Peptides are generally divided into several classes. These classes vary, depending on how the peptides themselves are naturally produced. For example, ribosomal peptides are produced from the translation of mRNA on the ribosomes. Ribosomal peptides include hormones and signaling molecules (e.g. tachykinin, vasoactive intestinal, opioid, pancreatic and calcitonin peptides) and antibacterial peptides (Microcins, produced by Gram-negative bacteria). Ribosomal peptides often go through a process of maturation by subsequent proteolysis of the pre-mature form into a smaller biological active peptide.
Non-ribosomal peptides (NRPs) are oligopeptides or smaller polypeptides that are synthesized independently of an RNA template by peptide-specific peptide synthetases. Most of the NRPs are synthesized step-by-step through multi-enzyme complexes that are specific to the respective peptide.
NRP synthesis often uses atypical amino acids or other substrates as building blocks (e.g. D-amino acids, β-amino acids, modified amino acids, or fatty acids). NRPs are frequently cyclic rather than linear, but branching, bridging, heterocyclic and polycyclic peptides are also not uncommon. NRPs possess different functions, e.g. as antibiotics (polymyxin, vancomycin), pigments (indigoidin), siderophores and toxins (microcystin, nodularin, cyanotoxin). NRPs frequently appear in plants, fungi, and single-celled organisms. Glutathione, for example, is a key mediator of antioxidant defences in aerobic organisms.
MHC class I peptides
Immunogenic peptides, produced in large numbers and diversity by the proteasome, are continuously synthesized in the cytoplasm, and constitute fission products of recycled antigens. The immune system continually monitors the body for the presence of viral infections and degenerate cells by checking whether cells have endogenous or foreign proteins present and for the presence of MHC-I protein complexes.
Milk peptides and peptones
Peptides are also produced by the enzymatic digestion of proteins (e.g. by lactobacilli during milk fermentation, whereby proteases digest milk proteins). Peptones are partially-hydrolysed proteins that are derived from animal milk or meat. Peptones are often used in the laboratory as a culture medium for cultivating fungi and bacteria.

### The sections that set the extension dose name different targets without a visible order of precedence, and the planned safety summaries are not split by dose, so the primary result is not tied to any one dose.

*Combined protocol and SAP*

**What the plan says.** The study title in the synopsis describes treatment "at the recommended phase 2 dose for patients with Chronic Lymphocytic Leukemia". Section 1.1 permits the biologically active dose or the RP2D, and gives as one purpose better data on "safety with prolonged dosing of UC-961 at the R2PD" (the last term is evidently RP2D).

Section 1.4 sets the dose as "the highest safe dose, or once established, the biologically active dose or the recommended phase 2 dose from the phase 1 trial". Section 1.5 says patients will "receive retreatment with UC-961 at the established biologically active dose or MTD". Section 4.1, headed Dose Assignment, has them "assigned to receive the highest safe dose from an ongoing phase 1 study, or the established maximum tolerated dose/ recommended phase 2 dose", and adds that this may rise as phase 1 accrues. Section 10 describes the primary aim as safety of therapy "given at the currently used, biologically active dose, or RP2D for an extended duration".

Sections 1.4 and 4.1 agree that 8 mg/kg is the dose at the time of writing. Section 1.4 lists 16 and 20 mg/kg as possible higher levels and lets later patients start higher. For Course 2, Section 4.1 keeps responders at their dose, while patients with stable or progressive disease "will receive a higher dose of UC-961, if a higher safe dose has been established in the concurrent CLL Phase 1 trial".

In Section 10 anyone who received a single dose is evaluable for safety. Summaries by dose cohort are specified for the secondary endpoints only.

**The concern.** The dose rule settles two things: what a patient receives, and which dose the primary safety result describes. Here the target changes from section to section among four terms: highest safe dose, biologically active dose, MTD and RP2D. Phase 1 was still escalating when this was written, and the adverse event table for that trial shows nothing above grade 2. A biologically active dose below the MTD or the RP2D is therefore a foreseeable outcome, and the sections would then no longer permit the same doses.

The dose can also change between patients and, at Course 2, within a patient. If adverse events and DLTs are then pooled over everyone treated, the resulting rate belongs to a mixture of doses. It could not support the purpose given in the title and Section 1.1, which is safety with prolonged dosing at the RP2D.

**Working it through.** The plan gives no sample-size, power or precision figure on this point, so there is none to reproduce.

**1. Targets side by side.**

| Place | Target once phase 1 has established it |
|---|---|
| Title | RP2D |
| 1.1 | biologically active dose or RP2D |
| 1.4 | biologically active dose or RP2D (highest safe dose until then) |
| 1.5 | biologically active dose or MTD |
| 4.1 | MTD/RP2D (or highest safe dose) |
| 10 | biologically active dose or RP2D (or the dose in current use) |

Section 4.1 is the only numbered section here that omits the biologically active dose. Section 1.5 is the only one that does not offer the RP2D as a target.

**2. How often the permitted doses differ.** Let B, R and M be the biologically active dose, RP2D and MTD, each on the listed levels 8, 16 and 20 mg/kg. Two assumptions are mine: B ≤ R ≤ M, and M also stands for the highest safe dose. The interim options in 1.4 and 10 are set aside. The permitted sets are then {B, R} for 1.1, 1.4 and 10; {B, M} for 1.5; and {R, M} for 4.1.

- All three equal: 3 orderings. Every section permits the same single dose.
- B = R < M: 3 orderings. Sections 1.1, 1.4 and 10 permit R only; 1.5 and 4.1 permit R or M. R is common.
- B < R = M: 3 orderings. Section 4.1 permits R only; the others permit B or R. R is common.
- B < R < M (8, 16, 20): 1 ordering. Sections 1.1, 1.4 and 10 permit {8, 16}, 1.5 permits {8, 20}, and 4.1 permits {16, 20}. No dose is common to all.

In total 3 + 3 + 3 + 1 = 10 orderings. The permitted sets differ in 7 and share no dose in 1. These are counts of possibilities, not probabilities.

A peptide mimetic is a small molecule that mimics the biological function of peptides, including hormones, cytokines, enzyme substrates and viruses. They typically arise either from modification of an existing peptide, or by the de novo synthesis of molecules that mimic peptides in structure, charge or mechanics. Irrespectively, the altered chemical structure is designed to advantageously adjust the molecular properties (e.g. improved stability or bioactivity). Such modifications involve changes to the peptide that would not otherwise occur naturally (e.g. altered backbones and the incorporation of atypical amino acids).
Peptidomimetics can be grouped into three different classes:
1. Modified peptides (exchange of one or a few amino acids, incorporation of D-amino form instead the naturally occurring L-form, or bridging of amino acids (all of them have a peptide-like scaffold);
2. Molecules that are structurally similar to the original peptide, but are composed of organic molecules other than amino acids; and
3. A chemical component that mimics the mechanistic action / effect of the original peptide.
A peptide fingerprint is a chromatographic pattern of a peptide. A peptide fingerprint is produced by partial fragmentation of the peptide, followed by two-dimensional (2-D) mapping of the resulting fragments.
A peptide library is composed of a large number of peptides that contain a systematic combination of amino acids. Peptide libraries are often utilized in the study of proteins for biochemical and pharmaceutical purposes. Solid-phase peptide synthesis is the most frequent peptide synthesis technique used to prepare peptide libraries.
Custom-made protein fragments and peptides, are synthesized in dedicated laboratories, such those at Genaxxon bioscience. The resulting products are most commonly used for protein-peptide interaction studies, ELISA assays, as inhibitors or for immunization purposes, e.g. HIV envelope peptides.